Tuesday, April 07, 2020

Internet of Things

IoT - Internet of things.  What does that really mean?

 

According to Wikipedia

The Internet of things (IoT) is the network of devices, vehicles, and home appliances that contain electronics, software, actuators, and connectivity which allows these things to connect, interact and exchange data.

IoT involves extending Internet connectivity beyond standard devices, such as desktops, laptops, smartphones and tablets, to any range of traditionally dumb or non-internet-enabled physical devices and everyday objects. Embedded with technology, these devices can communicate and interact over the Internet, and they can be remotely monitored and controlled.

Do you have a smart home?

  • Do you have a Nest device?  If you have an thermostat you can set with your smartphone, you might have a smart home.
  • Do you have a Ring doorbell?  If you can see and speak to visitors via your smartphone, your might have a smart home.
  • Do you have Hue lights?  If you can ask Alexa to turn off the lights, you might have a smart home.

These are all examples of the IoT - the internet of things.  And if it's connected to the internet, there is a risk of being hacked or information stolen.  The more you add these functionalities to your smart phone, the greater the risk of that data getting into the wrong hands.  As with other security best practices, the same applies to IoT.

Here are some recommendations from Norton.  My strongest recommendation? CHANGE THE DEFAULT PASSWORDS ON ALL DEVICES.

IoT technologies pose potential dangers to your internet safety. News reports have ranged from an IoT botnet taking down portions of the Internet to hackers exploiting baby monitors.

That’s why it’s a good idea to protect your digital life by securing your IoT-connected devices. Here are some ways to do that.

  • Install reputable internet security software on your computers, tablets, and smartphones.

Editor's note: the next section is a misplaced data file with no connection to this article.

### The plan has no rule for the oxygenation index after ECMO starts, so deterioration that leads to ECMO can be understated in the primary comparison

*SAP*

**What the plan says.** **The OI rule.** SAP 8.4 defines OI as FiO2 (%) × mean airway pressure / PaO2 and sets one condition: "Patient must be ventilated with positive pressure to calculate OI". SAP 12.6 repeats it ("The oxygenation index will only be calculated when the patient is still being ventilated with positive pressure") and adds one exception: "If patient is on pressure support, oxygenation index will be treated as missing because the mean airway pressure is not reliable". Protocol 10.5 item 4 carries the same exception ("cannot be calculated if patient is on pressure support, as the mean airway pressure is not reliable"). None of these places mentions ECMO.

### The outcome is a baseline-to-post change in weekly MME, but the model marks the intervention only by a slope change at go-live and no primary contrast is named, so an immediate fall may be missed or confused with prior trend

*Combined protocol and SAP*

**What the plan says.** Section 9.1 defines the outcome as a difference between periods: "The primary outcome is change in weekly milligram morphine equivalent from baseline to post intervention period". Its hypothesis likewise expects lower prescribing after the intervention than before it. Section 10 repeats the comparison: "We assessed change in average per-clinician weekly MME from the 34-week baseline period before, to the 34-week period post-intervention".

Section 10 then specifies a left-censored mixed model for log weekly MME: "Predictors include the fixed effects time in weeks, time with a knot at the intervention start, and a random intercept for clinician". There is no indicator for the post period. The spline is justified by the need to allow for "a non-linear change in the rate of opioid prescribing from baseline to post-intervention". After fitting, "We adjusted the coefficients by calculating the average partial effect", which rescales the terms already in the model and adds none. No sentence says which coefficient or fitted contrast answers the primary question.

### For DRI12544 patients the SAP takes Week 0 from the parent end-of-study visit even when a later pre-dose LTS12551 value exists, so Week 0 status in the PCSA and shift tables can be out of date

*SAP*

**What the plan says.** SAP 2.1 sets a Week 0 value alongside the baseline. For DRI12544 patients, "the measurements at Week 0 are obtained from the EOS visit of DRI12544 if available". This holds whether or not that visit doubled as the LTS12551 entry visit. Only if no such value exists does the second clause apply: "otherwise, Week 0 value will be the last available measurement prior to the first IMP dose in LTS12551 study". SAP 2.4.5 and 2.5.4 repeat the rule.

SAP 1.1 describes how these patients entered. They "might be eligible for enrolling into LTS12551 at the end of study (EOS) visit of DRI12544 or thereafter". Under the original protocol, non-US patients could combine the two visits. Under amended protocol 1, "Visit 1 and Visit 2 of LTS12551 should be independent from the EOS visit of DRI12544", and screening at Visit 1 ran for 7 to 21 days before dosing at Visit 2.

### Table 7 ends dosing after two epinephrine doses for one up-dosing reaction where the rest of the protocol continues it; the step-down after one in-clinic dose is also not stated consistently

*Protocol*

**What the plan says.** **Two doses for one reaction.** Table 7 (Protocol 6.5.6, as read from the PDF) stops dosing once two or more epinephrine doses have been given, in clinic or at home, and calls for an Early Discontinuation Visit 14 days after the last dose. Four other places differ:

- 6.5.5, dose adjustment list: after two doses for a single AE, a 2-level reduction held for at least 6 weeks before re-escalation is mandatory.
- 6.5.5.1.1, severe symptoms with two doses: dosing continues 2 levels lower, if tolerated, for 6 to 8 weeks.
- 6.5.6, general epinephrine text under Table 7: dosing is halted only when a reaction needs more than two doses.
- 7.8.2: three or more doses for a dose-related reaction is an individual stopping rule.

• Use strong and unique passwords for device accounts, Wi-Fi networks, and connected devices. Don’t use common words or passwords that are easy to guess, such as “password” or “123456.”  
  • Be aware when it comes to apps. Always make sure you read the privacy policy of the apps you use to see how they plan on using your information and more.
  • Do your research before you buy. Devices become smart because they collect a lot of personal data. While collecting data isn’t necessarily a bad thing, you should know about what types of data these devices collect, how it’s stored and protected, if it is shared with third parties, and the policies or protections regarding data breaches.
  • Know what data the device or app wants to access on your phone. If it seems unnecessary for the app’s functionality or too risky, deny permission.
  • Check the device manufacturer’s website regularly for firmware updates.
  • Use caution when using social sharing with these apps. Social sharing features can give away things like your location and let people know when you’re not at home. Cybercriminals can use this to track your movements. That could lead to a potential cyberstalking issue or other real-world dangers.
  • Never leave your smartphone unattended if you’re using it in a public space. In crowded spaces, you should also consider turning off Wi-Fi or Bluetooth access if you don’t need them. Some smartphone brands allow automatic sharing with other users in close proximity.

 

 

UFX Blog

Another device we may not always consider is a smartwatch - something with your account info, easy to misplace, easy to steal.  Protect your "wearable" by ensuring it is up to date, "watch" what apps you install (and their permissions), and enable theft settings.  

Other Devices

  • Windows or Mac?
    This site is primarily for Microsoft Windows operating systems.  Why is that?
  • Tablets
    E-Reader, scheduling assistant, drawing board, you name it.  And what you can do...
  • Internet of Things
    IoT - Internet of things.  What does that really mean?

Remote Support

Scams


License: "Your Windows License will expire tomorrow!" Read More


Virus: "This is Microsoft, you have a virus on your computer." Read More


Popups: "Your computer has been blocked!" Read More

Email Spam


Spam: Junk email sent unsolicited as a mass mailing, usually advertising a product. Read More


Phishing: Fraudulent emails representing a known company for the purpose of stealing your information Read More

Malware

What is malware?

The origin of malware are the words malicious and software.

How can it affect me?

Malware can take over your computer, steal your identity and clean out your bank account.

Read More